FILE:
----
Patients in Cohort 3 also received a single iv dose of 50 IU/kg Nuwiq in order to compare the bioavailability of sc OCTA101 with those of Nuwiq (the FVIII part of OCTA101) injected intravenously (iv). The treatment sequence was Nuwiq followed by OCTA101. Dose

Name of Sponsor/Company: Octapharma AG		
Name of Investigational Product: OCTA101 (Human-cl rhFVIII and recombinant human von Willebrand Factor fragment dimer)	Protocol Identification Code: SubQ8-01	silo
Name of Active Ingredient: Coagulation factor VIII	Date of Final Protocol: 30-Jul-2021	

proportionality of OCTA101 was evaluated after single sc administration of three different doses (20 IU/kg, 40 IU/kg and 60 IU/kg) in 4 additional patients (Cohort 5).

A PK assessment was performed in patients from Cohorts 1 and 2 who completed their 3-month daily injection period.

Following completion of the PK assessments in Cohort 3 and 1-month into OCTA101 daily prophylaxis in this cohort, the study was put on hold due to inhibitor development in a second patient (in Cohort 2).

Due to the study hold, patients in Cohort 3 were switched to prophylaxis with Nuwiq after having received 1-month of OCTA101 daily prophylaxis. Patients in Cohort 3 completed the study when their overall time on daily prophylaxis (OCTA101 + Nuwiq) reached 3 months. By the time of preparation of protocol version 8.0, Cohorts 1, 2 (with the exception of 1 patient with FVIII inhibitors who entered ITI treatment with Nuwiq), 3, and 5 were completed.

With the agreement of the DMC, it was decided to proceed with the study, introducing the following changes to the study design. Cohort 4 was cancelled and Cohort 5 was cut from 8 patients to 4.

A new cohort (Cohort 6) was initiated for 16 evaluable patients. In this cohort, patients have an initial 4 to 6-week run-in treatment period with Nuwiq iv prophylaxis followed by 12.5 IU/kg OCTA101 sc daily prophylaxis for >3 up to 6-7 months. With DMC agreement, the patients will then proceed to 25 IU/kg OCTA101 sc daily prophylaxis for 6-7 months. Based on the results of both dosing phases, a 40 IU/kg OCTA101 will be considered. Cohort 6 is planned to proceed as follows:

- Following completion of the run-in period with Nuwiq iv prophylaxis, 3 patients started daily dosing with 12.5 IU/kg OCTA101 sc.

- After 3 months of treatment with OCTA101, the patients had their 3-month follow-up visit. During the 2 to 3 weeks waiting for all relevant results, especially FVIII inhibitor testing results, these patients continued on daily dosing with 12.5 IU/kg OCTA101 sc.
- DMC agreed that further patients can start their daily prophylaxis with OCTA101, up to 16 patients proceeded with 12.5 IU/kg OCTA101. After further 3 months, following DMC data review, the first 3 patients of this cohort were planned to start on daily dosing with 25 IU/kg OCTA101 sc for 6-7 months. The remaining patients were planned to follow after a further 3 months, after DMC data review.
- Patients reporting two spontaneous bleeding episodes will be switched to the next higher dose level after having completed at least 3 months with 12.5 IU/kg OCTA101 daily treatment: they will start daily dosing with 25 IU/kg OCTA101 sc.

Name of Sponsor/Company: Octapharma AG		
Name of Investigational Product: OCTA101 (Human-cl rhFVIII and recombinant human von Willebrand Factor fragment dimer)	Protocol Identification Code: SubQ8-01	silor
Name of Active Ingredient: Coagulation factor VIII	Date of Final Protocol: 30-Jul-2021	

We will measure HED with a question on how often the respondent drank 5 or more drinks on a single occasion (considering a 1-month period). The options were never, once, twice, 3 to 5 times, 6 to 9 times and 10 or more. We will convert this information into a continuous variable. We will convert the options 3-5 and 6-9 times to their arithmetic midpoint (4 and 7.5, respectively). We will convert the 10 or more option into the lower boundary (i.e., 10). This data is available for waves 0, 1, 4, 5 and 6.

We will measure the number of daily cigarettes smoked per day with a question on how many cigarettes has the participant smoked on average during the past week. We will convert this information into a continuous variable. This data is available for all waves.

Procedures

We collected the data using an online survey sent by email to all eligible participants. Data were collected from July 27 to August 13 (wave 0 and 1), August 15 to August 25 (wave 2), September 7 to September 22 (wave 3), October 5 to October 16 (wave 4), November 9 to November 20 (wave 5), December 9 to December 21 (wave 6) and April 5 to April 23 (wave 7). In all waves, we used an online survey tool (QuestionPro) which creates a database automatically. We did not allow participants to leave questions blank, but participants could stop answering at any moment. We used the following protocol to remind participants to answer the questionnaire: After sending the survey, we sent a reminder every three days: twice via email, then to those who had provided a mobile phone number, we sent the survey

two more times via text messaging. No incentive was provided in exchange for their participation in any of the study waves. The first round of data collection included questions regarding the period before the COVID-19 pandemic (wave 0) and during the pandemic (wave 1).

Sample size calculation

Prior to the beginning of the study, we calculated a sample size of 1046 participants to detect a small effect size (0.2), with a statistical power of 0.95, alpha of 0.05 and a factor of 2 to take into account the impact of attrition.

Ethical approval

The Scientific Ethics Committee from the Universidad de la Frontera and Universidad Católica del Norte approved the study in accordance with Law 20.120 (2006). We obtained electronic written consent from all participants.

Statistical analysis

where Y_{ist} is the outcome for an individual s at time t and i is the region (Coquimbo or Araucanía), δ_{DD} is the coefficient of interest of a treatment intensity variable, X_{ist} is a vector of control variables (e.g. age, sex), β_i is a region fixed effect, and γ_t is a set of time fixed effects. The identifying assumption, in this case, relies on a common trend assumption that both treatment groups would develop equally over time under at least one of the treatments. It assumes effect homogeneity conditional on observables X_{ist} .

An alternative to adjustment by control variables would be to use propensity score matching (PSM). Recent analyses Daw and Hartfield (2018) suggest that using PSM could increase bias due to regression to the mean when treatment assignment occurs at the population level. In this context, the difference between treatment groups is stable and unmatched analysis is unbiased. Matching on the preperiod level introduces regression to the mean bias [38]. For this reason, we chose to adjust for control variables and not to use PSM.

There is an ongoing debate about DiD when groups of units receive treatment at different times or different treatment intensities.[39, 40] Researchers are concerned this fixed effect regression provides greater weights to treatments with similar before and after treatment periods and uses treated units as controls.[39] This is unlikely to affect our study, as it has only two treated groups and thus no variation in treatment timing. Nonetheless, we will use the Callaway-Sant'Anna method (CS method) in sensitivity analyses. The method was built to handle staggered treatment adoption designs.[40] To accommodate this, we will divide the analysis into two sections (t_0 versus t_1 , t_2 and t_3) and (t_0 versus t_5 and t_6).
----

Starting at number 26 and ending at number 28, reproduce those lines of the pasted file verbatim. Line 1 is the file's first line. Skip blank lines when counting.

The Scientific Ethics Committee from the Universidad de la Frontera and Universidad Católica del Norte approved the study in accordance with Law 20.120 (2006). We obtained electronic written consent from all participants.

Statistical analysis

where Y_{ist} is the outcome for an individual s at time t and i is the region (Coquimbo or Araucanía), δ_{DD} is the coefficient of interest of a treatment intensity variable, X_{ist} is a vector of control variables (e.g. age, sex), β_i is a region fixed effect, and γ_t is a set of time fixed effects. The identifying assumption, in this case, relies on a common trend assumption that both treatment groups would develop equally over time under at least one of the treatments. It assumes effect homogeneity conditional on observables X_{ist} .